Nomadland is the story of a woman who has lost it all, and where she goes from there. When her small-town community disappears after the Great Recession swallows up the only business supporting it, an older woman must hit the road and live in her van to make ends meet.
Fern (Frances McDormand) is a blue-collar Amazon seasonal employment worker, living out of her van. Her friend Linda (Linda May) guides her on how to live and thrive in such a small space. As the season ends, Fern finds herself taking any unskilled job she can get. She slowly finds herself being guided toward the Rubber Tramp Rendezvous in Arizona. There, people like herself are learning to cope with long term living out of their vehicles.
Despite her extreme poverty, Fern barely manages to make ends meet as she at least is able to scrape meals together. And while she doesn’t have the privilege normally associated with the American Dream, she does have the true freedom to hit the road at any time, and explore the wilds of the American west.
Fern’s backstory reveals that she hails from the very small town of Empire, Nevada, which relied entirely on The United States Gypsum Company for her subsistence living. Despite financial hardship, she was content to be going through the struggle with her husband, although he passed away shortly after the metaphorical death of their town.
As Fern comes to grips with the hardships that she’s been dealt and is currently dealing with, she takes it all in stride, ready to take on whatever lies ahead.
Director and screenwriter Chloé Zhao (The Rider, Songs My Brothers Taught Me) is laser focused on showing, not telling. Images and emotions are tools to bring this story to life, and she doesn’t try to influence anyone on what it all means. Based on a nonfiction book by Jessica Bruder, Zhao has chosen to bring class struggle without a redemption or hero story to Nomadland. Primarily picking at the minutia, she ends up with something much larger and lovelier than it deserves to be.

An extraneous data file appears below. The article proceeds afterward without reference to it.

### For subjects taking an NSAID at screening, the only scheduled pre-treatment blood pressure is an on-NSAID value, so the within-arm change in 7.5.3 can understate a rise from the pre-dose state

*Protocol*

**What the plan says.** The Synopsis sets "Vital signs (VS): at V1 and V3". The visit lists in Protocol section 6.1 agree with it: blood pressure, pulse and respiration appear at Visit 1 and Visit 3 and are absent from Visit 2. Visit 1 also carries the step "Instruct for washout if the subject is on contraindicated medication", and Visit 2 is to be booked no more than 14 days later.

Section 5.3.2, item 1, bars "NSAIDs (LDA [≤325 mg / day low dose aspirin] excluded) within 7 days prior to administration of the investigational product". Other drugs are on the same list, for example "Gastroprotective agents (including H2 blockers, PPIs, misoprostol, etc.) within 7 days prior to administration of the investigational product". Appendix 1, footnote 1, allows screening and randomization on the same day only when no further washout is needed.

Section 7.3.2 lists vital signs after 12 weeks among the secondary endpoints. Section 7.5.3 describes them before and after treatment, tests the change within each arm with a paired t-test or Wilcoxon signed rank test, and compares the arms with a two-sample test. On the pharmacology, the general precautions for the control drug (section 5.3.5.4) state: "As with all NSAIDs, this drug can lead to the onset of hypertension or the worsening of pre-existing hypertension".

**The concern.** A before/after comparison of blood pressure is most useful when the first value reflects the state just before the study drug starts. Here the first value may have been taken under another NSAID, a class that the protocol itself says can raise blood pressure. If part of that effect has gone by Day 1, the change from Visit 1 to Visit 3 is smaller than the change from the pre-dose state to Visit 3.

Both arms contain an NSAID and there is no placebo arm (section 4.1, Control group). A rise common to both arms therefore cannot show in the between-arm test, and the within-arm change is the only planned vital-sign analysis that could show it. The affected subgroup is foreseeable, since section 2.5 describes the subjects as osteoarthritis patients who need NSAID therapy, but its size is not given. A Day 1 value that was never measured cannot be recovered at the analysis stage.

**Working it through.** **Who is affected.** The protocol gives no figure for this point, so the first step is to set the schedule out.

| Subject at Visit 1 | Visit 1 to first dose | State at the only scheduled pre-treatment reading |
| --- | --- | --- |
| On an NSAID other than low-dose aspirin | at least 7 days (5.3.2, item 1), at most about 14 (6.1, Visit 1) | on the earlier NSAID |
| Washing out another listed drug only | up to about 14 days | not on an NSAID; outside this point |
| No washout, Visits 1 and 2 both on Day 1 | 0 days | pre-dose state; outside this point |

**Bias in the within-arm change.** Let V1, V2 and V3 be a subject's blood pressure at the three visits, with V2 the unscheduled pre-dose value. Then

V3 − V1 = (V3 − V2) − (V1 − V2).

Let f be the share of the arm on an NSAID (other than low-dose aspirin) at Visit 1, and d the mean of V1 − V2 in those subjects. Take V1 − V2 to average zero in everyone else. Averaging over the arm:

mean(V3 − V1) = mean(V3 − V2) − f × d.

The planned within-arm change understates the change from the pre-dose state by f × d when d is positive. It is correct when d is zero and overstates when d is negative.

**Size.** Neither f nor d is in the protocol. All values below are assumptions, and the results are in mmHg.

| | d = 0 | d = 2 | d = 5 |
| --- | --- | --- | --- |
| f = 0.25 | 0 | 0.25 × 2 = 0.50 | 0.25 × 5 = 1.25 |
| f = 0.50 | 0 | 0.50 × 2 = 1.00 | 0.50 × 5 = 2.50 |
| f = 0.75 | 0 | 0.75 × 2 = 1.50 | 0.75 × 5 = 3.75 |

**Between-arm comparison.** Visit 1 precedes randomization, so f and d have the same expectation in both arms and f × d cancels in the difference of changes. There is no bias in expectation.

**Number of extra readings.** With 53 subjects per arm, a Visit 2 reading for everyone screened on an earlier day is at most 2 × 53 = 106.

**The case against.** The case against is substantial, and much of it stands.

One fascinating choice was to use real van-life advocates as actors in the film with the majority of the supporting characters’ names are the same as the actors’ real-life names. This unique insight into a small group of people amps up the realism already present in the film.
Beautiful and haunting, the cinematography in Nomadland follows Fern across the gorgeous and diverse western US landscape for the ultimate search for something within; it is also resonant with the hero’s lost perspective on life. Rolling hills and roads that slip into the horizon endlessly, with no destination, are like Fern’s own little metaphor manifesting itself in real life.
While Nomadland offers visual and emotional treats, it may suffer from not appealing to a mainstream audience. Its lack of a traditional hero and villain, a concrete plot, and car chase scenes will make it a slow watch for some. But the depth to which it truly explores a character, which would normally not be in a starring role, allows for a rare, genuine, and unique story to be told.